Pastoral note calls for CHSL, CYO to cease sporting events on Sundays

A Brother Rice High School football coach kneels during a prayer before a game. A new policy calls for all Catholic parishes and schools in the Archdiocese of Detroit to cease holding sporting events and practices on Sundays, in order to allow students and their families to observe Sunday as a day of rest, family togetherness and prayer. (Archdiocese of Detroit file photo)

New policy makes evangelization, discipleship 'highest priority' in Catholic athletic programs in Metro Detroit

DETROIT — As part of a new pastoral note encouraging Catholics in the Archdiocese of Detroit to keep Sunday as a day of holiness, rest and family togetherness, Archbishop Allen H. Vigneron introduced a new policy requiring Catholic parishes and schools to stop scheduling athletic games and practices on the Lord’s day.

“In shifting away from the hustle of required sporting activities on Sunday, we will reclaim this holy day and create more time for families to choose activities that prioritize time spent with each other and our Lord,” Archbishop Vigneron wrote in “The Day of the Lord,” released May 15 as the fourth in a series of teaching notes supporting the themes of his 2017 pastoral letter, Unleash the Gospel.

“As the Catholic Church, our primary role is to form disciples,” the archbishop wrote. “Informed by Synod 16 and inspired by the Holy Spirit, we look forward to abundant blessings as we seek to abide by our God’s teaching to keep holy the Lord’s Day.”

The no-sports-on-Sundays policy, which goes into effect Aug. 1, is a direct result of the synod and one of Unleash the Gospel’s action steps (3.3C), but it’s not meant to lessen the archdiocese’s commitment to youth athletics, said Fr. Stephen Pullis, director of the archdiocese’s Department of Evangelization, Catechesis and Schools.

A Bishop Foley High School athlete wears a jersey with the words “All for Him” sewn on the back during a rosary rally at Ford Field. (Michael Stechschulte | Detroit Catholic)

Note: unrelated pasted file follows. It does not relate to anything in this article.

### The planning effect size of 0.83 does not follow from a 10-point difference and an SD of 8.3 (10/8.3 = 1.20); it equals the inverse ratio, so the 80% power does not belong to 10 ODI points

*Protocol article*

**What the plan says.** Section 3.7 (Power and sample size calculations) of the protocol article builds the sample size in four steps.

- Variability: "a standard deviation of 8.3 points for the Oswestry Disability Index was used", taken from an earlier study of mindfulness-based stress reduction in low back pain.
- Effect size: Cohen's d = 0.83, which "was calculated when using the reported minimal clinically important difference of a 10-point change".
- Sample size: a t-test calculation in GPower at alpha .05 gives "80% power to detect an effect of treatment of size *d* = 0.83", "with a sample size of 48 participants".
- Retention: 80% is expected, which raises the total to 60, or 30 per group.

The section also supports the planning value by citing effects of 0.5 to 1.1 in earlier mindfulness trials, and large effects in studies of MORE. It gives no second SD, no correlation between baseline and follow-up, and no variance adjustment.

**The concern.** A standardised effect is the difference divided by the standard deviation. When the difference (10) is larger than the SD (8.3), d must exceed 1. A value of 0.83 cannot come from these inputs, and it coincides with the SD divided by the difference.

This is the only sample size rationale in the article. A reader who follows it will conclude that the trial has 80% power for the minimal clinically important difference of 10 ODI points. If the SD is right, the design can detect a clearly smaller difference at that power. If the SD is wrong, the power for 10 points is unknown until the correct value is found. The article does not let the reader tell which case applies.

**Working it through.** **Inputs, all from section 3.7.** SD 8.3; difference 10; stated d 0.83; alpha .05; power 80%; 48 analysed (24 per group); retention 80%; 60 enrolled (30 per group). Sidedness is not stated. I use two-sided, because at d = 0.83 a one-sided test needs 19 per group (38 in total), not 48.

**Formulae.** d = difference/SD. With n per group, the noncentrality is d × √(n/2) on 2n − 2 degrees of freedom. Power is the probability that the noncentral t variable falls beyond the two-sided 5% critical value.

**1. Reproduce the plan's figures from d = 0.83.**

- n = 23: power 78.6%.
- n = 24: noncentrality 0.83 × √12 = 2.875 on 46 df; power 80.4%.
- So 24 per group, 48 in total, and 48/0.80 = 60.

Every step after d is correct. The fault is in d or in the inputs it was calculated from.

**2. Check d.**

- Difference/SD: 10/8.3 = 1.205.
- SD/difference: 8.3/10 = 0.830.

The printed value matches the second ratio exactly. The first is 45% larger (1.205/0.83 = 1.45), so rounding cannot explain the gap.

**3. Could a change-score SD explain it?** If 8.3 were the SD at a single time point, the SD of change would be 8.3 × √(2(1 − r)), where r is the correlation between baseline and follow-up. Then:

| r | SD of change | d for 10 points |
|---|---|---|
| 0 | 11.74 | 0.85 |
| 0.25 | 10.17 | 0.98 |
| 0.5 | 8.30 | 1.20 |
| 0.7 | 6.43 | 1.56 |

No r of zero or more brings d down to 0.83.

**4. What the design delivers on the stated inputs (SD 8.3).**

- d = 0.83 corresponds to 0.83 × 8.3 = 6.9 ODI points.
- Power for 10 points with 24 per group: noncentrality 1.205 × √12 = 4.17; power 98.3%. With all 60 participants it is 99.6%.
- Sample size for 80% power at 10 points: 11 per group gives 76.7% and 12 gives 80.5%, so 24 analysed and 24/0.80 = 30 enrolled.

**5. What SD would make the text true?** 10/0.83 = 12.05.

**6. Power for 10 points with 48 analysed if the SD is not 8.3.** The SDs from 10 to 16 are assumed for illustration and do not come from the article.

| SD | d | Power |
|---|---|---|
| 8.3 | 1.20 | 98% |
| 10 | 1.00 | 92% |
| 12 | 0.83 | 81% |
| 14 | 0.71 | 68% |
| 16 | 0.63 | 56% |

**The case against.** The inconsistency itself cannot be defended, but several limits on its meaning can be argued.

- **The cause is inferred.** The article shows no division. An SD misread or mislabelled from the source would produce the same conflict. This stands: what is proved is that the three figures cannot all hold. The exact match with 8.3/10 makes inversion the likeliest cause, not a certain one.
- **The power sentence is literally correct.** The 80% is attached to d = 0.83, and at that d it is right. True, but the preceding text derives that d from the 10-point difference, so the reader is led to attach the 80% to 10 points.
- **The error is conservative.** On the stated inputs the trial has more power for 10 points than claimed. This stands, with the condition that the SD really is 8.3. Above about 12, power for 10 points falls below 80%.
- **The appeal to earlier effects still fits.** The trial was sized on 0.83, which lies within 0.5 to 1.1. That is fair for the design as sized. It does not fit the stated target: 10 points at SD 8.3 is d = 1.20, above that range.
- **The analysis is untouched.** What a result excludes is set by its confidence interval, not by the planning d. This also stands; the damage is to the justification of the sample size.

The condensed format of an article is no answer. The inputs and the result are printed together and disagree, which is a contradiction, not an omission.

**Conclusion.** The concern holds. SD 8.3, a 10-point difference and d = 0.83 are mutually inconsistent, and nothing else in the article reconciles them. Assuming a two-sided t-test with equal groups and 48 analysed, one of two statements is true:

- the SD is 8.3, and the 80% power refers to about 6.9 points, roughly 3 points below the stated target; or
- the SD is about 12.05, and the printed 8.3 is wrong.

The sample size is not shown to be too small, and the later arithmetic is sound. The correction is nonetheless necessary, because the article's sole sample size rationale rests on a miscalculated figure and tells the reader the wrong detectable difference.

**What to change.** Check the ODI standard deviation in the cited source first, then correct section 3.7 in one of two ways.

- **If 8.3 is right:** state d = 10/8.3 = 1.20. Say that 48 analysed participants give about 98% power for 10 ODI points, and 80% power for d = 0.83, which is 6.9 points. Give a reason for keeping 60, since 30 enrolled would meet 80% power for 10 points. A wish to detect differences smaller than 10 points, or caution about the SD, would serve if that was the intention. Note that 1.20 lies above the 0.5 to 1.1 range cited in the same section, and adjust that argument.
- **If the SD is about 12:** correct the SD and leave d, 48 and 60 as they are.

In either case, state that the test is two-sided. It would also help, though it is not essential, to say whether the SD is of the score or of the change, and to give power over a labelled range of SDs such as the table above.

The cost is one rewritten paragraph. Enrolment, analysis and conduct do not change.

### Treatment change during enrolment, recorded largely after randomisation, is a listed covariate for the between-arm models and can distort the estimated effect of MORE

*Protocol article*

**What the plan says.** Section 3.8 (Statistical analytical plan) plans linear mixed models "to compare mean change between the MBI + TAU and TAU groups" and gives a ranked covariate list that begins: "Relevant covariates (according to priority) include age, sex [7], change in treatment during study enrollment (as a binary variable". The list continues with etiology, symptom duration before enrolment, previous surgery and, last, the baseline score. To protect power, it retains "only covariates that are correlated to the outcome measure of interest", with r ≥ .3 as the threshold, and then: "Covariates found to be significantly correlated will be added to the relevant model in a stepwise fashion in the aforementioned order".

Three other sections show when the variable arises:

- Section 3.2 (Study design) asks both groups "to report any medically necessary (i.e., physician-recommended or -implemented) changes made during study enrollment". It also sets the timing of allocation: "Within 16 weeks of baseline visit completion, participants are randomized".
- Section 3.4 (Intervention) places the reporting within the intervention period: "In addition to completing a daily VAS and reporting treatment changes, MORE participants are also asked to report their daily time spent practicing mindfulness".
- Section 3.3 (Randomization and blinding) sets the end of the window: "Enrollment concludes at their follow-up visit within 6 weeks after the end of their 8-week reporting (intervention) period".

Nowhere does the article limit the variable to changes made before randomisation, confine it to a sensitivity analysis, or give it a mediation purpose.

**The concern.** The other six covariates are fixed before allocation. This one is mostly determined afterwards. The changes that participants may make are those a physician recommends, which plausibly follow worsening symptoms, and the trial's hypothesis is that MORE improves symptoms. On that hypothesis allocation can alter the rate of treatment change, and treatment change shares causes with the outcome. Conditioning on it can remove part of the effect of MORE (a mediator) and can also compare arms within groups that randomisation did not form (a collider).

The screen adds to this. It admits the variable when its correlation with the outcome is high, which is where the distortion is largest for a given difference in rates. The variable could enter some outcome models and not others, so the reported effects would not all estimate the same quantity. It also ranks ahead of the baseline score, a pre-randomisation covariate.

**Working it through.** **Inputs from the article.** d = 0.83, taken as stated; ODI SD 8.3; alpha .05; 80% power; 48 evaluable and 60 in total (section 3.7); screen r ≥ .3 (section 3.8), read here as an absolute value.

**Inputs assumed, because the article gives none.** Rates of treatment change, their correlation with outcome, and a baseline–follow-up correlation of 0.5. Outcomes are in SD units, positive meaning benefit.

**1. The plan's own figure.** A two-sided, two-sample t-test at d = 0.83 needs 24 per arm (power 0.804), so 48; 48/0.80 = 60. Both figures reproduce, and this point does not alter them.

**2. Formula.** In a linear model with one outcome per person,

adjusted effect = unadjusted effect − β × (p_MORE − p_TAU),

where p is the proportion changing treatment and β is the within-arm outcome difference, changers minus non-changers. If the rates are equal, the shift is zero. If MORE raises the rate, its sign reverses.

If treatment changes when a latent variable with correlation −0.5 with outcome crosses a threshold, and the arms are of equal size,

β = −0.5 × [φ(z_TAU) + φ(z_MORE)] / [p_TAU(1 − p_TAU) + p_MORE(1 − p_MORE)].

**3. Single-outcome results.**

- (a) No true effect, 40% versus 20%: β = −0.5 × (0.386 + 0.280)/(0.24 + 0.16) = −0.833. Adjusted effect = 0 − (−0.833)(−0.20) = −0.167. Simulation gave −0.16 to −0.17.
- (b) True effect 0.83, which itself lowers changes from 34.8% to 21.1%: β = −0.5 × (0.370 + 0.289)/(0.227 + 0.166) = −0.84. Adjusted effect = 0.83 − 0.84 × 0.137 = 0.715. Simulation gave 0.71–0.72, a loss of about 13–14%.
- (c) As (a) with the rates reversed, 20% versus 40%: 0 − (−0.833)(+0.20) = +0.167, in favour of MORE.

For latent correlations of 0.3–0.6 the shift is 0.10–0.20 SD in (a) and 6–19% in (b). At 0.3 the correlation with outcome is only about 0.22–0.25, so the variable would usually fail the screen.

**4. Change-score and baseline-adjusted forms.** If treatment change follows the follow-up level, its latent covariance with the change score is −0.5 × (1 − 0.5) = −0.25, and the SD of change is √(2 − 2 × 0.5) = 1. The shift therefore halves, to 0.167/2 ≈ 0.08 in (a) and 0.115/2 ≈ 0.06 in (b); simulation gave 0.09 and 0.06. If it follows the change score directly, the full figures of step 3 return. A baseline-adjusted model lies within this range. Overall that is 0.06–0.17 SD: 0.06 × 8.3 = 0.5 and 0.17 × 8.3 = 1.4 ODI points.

“At the synod, the question came up about how we can best live our life as a Church together, to bear witness to the world about what we believe,” Fr. Pullis told Detroit Catholic. “What came through very clearly was that athletics are a wonderful part of the life of our local Church, but they’ve also in some ways taken a disproportionate amount of time and attention for families. They’ve become a challenge for families on how to properly integrate them.

See also: Archbishop calls for Church in Detroit to 'reclaim Sundays' as a day of rest set apart for God

“We heard from a number of parents and priests that sports had taken over Sunday,” Fr. Pullis continued. “So this was a little bit of a course correction to say, ‘We love athletics, but we need to take a stand here’ because sports so easily take more and more time, and can at times fragment a family. We really needed to say that Sunday is about being for and with the Lord, for and with the family, and for and with those in need.”

How to implement the new directive was the purview of a task force that included a Catholic school principal, pastor, athletic director, coach, CYO and CHSL representatives, and parents of children both involved and not involved in athletic programs, Fr. Pullis said. In February, the proposal was approved by the archdiocesan Presbyteral Council, a body of priests who advise Archbishop Vigneron, and a draft was sent to all priests of the archdiocese for their input.

Catholic League, CYO adapt to new policy

More than 65 percent of the 9,376 students enrolled in Catholic high schools in the Archdiocese of Detroit participate in some form of school-sponsored athletics, said Vic Michaels, director of the Catholic High School League and the archdiocese’s Department of Health, Athletics, Physical Education and Safety.

Although the CHSL rarely schedules games on Sundays — only boys and girls basketball championships have traditionally been held on Sundays, Michaels said — they are sometimes used as makeup days for rained-out games or scheduling conflicts.

“While not a major change for many of our schools, this policy will help reduce the distractions for families in their pursuit of reclaiming Sunday as the Lords Day,” Michaels said. “In shifting our sports to Monday through Saturday, we aim to help our dedicated student athletes continue following their passions without sacrificing Sunday worship, rest and family time.”

St. Catherine of Siena basketball players clap and cheer on their teammates during a championship game in March at the University of Detroit Mercy's Calihan Hall. (Tim Fuller | Special to Detroit Catholic)